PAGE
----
Interestingly, however, most inherited mutations do not occur within the hydrophobic region, but in the globular C-terminal domain [6]. The mechanism(s) by which such mutations cause disease is not known. These mutations can, in principle, affect many different aspects of PrP metabolism or function. Numerous (and sometimes conflicting) aberrations have been described for individual mutations studied in a wide range of experimental systems [13][23]. In some instances, different populations of the same mutant protein are metabolized by different pathways, neither of which is normal [15]. In other cases, different studies examining the same or related mutants come to diametrically opposite conclusions about what is aberrant [16],[24]. Thus, the conclusions from these mutant studies are rather diverse and range from no identifiable effects [25],[26] to nearly quantitative and dramatically abnormal processing [13],[27], sometimes for the same mutant. Which, if any, of these alterations might actually contribute to disease progression versus representing innocuous or even adaptive changes, remains difficult to discern. These observations are further confounded by the fact that only a minor subpopulation of the mutant protein is likely to display altered cellular behavior under normal conditions (given the late-onset of disease), with the major population showing wild type properties. Yet, these minor populations, over long time periods in post-mitotic cells, can nonetheless have significant physiologic consequences in vivo. The challenge therefore is to identify subtle and sometimes minor deviations from normal PrP metabolism that might be a contributing factor in disease.

To address this problem, we have initiated a systematic and quantitative comparison of multiple inherited mutations within the C-terminal globular domain of PrP. Our focus was on identifying the ways that cells distinguish and differentially handle wild type versus mutant PrPs. We reasoned that deviations shared by many or all of the mutants may represent the cellular quality control response to aberrant PrP species. A clear delineation of these pathways is almost certainly of direct relevance to the associated diseases. Not only would such analyses identify the routes of mutant PrP trafficking, but also provide strong candidates for pathways that, when perturbed, would lead to accumulation of aberrant PrP. Indeed, age-dependent decline in QC and degradation pathways is emerging as a common theme in many neurodegenerative diseases, underscoring the importance of defining their role in PrP metabolism. In this study, our analysis has led to the identification of an intracellular trafficking pathway that is shared by several mutant PrPs to selectively route misfolded species for degradation in lysosomes. Interestingly, this misfolded mutant PrP-specific trafficking pathway is dependent not only on the C-terminal mutation but on a highly conserved lysine-based motif in the N-terminus of PrP. These data highlight an unappreciated role for post-ER quality control in PrP metabolism and further suggest important hypotheses for the mechanisms underlying prion disease pathogenesis.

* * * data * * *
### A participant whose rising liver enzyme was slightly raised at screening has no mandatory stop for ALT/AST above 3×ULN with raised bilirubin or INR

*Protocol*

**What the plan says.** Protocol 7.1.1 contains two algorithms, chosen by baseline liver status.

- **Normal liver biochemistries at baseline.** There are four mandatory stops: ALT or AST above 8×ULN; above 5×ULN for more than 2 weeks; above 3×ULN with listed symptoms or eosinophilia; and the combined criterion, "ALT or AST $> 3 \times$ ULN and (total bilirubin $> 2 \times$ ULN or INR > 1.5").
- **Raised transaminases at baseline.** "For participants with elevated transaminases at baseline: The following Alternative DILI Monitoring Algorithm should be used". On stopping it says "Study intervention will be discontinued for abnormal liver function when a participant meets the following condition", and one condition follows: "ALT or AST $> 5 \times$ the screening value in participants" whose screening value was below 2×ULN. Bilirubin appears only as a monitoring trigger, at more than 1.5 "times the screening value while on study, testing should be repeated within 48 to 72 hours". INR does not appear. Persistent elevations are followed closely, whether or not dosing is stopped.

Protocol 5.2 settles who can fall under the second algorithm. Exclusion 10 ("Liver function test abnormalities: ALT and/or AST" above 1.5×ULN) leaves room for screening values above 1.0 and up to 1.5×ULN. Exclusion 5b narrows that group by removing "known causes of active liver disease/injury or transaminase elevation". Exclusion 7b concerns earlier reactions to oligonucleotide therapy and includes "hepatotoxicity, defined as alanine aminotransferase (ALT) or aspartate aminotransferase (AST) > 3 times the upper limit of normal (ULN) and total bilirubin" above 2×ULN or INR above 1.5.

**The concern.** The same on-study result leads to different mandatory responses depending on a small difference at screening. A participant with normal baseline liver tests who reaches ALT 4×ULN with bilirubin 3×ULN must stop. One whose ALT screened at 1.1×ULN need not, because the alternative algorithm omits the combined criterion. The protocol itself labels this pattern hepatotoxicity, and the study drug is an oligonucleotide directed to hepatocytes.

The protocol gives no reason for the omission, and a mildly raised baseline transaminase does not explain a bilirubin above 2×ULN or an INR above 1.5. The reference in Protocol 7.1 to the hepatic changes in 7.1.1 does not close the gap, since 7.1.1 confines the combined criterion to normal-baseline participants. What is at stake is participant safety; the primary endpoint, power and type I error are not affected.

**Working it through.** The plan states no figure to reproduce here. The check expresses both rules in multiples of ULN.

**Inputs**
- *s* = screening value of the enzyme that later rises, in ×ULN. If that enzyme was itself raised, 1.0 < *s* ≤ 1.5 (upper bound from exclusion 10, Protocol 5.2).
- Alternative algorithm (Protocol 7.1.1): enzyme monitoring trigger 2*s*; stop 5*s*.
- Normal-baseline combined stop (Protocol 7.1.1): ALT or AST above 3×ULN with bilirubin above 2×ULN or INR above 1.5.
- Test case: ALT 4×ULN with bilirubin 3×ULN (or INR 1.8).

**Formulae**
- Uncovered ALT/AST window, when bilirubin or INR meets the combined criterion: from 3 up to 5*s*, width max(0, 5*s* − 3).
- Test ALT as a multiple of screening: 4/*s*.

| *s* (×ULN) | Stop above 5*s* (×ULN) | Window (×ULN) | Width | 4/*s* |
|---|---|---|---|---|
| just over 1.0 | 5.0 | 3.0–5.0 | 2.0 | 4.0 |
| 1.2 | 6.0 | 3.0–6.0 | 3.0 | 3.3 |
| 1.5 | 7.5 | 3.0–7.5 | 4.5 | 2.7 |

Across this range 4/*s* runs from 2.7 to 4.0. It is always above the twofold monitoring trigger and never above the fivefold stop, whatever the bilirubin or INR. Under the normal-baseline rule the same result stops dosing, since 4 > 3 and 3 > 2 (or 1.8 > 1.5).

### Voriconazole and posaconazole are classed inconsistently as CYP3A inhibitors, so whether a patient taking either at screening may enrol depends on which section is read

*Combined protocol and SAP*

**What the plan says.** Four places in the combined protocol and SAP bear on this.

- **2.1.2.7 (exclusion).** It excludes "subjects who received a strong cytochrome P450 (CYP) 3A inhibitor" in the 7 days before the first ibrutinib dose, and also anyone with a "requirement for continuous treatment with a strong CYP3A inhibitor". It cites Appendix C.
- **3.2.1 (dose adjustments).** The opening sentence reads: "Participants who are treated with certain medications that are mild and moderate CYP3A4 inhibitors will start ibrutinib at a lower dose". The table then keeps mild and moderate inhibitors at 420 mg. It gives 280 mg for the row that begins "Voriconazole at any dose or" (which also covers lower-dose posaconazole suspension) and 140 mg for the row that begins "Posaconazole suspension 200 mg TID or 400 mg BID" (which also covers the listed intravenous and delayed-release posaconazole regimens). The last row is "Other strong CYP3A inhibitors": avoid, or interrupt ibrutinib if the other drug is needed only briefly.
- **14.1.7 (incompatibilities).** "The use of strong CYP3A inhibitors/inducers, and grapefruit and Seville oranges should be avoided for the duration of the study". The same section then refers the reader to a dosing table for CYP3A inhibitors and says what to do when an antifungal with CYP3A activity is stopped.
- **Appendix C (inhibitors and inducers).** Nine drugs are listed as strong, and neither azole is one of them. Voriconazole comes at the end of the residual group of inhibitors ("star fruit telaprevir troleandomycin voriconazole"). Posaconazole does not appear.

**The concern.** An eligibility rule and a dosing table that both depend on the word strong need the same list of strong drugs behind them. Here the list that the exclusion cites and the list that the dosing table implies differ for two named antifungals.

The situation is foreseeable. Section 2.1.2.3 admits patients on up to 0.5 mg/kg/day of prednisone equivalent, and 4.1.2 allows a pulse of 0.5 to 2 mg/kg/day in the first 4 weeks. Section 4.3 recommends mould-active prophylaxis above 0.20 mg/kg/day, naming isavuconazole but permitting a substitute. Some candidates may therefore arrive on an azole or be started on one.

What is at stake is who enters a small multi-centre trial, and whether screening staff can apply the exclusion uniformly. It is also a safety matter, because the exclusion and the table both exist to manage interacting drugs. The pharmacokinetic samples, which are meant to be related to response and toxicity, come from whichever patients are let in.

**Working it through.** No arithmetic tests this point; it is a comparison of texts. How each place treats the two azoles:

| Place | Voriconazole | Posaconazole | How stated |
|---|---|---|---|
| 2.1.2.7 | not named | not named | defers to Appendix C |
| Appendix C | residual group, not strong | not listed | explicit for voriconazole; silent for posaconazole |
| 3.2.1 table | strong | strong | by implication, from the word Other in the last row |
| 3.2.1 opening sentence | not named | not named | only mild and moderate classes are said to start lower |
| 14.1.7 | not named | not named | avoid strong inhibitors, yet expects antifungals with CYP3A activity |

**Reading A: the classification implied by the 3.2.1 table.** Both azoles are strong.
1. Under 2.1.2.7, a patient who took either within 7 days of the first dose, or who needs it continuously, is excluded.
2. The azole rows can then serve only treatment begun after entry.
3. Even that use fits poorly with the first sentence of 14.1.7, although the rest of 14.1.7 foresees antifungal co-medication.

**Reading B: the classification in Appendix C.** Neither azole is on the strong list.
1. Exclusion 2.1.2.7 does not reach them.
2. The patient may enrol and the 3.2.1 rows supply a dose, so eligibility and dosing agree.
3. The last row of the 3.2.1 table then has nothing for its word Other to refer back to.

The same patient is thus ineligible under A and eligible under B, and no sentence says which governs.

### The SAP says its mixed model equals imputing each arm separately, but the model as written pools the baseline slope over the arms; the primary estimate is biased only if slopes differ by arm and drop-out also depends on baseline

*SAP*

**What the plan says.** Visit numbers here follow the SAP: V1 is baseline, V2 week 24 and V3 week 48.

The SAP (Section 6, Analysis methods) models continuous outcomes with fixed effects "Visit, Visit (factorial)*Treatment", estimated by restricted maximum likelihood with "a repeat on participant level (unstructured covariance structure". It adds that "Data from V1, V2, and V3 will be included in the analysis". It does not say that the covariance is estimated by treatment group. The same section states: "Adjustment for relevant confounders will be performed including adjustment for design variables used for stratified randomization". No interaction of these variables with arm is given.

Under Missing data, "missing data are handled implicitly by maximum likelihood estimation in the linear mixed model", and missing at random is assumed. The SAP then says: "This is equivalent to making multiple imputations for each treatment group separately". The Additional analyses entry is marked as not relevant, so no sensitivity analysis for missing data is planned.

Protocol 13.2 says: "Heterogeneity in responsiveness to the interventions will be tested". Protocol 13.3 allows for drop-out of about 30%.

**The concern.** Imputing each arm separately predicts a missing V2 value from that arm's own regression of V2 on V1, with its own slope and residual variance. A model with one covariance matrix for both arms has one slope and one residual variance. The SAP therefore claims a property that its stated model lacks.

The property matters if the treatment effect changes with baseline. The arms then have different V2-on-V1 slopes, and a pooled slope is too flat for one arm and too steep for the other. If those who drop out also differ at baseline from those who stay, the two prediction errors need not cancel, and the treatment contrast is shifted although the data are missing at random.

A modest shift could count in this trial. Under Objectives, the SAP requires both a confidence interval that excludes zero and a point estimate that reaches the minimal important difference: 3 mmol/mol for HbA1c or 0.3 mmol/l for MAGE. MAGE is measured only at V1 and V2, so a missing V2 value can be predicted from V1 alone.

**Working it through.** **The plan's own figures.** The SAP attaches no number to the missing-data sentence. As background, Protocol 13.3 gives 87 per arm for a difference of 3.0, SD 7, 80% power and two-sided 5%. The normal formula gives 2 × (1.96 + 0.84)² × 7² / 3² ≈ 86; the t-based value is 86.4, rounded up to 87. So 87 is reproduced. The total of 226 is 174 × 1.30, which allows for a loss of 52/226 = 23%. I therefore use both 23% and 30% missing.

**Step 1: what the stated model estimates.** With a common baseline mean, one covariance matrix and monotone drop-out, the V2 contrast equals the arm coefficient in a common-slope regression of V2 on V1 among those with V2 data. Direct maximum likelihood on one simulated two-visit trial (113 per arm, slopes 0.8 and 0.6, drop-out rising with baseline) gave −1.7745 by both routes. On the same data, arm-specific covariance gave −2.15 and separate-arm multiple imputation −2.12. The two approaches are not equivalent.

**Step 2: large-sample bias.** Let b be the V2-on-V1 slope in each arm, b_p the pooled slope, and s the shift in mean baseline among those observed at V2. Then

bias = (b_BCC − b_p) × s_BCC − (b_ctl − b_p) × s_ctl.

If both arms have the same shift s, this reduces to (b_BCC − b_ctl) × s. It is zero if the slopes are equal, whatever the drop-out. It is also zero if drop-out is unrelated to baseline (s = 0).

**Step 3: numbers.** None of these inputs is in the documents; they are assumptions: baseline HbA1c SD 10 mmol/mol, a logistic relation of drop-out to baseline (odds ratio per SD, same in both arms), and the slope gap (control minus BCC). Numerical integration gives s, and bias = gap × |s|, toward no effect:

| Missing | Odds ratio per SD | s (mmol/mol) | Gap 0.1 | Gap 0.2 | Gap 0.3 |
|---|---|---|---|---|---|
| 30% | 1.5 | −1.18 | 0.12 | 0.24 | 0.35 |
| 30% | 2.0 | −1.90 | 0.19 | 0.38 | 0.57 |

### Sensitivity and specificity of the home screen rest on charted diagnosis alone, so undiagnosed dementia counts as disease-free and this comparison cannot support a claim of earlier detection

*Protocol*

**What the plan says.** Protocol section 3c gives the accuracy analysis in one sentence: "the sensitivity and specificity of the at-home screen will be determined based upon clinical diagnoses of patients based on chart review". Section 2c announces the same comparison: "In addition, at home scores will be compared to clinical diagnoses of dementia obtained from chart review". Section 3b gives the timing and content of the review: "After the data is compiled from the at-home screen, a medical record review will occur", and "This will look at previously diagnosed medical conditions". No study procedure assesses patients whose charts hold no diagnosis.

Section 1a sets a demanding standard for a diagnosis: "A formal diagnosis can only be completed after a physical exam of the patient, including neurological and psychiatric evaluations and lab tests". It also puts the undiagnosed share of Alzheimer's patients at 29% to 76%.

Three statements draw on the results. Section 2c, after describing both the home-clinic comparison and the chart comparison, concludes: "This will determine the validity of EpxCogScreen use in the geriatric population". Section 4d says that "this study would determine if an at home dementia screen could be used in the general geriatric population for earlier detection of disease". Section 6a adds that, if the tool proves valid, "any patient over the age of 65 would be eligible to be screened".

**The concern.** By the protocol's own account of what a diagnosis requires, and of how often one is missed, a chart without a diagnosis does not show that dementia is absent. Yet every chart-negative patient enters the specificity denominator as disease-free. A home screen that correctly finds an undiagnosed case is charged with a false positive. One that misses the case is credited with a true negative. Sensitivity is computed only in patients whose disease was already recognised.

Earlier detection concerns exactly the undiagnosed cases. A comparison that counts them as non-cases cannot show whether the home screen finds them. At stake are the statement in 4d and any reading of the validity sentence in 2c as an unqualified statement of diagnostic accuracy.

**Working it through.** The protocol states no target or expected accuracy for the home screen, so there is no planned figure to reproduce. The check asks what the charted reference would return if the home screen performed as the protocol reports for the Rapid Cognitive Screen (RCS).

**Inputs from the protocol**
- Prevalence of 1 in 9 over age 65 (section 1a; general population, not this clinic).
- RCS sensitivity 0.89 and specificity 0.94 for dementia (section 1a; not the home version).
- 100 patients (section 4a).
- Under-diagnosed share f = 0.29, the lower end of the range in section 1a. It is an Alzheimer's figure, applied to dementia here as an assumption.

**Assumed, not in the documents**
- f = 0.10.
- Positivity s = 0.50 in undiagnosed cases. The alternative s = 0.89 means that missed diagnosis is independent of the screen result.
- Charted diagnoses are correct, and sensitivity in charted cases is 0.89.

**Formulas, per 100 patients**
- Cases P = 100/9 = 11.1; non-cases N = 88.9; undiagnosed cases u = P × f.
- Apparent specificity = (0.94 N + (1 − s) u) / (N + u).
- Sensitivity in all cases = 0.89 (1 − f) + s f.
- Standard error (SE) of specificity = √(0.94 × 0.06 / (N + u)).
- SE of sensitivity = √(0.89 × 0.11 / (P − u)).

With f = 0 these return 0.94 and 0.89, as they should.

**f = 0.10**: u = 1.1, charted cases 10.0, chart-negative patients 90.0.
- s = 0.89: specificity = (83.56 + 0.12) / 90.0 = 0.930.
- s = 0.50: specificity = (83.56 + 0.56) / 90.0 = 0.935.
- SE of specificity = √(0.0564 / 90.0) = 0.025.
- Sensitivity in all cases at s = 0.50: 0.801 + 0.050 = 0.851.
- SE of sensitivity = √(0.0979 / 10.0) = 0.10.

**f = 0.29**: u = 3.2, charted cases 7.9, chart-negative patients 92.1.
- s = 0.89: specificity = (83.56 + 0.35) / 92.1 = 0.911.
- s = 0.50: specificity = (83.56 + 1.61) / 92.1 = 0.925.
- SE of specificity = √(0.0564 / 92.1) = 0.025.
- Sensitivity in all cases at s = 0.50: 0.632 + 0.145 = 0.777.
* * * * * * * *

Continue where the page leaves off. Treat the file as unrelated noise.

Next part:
Subtle differences in steady state localization patterns of wild type and mutant PrPs

Wild type human PrP (wtPrP) and several human disease-causing PrP mutants were expressed in mouse N2a cells and selectively visualized by indirect immunofluorescence with the human-specific 3F4 PrP antibody (Fig. 1A–B). As expected, wtPrP was found predominantly on the cell surface, with varying amounts of an intracellular pool in the ER, Golgi, and endosomal system (Fig. S1A). This pattern is consistent with PrP trafficking through the secretory pathway en route to the cell surface, its constitutive recycling through the endosomal system, and its eventual degradation in lysosomes. This same general pattern was seen in all cells regardless of expression level, although there was some heterogeneity in the relative amounts found in each of the different cellular compartments (Fig. S1A). All PrP mutants also showed localization in the same compartments, including the ER, Golgi, endosomes and the cell surface (Fig. S1B). A panel of representative cells, all at comparable expression levels, illustrates the generally similar patterns of localization for wtPrP and each of the mutants (Fig. 1B).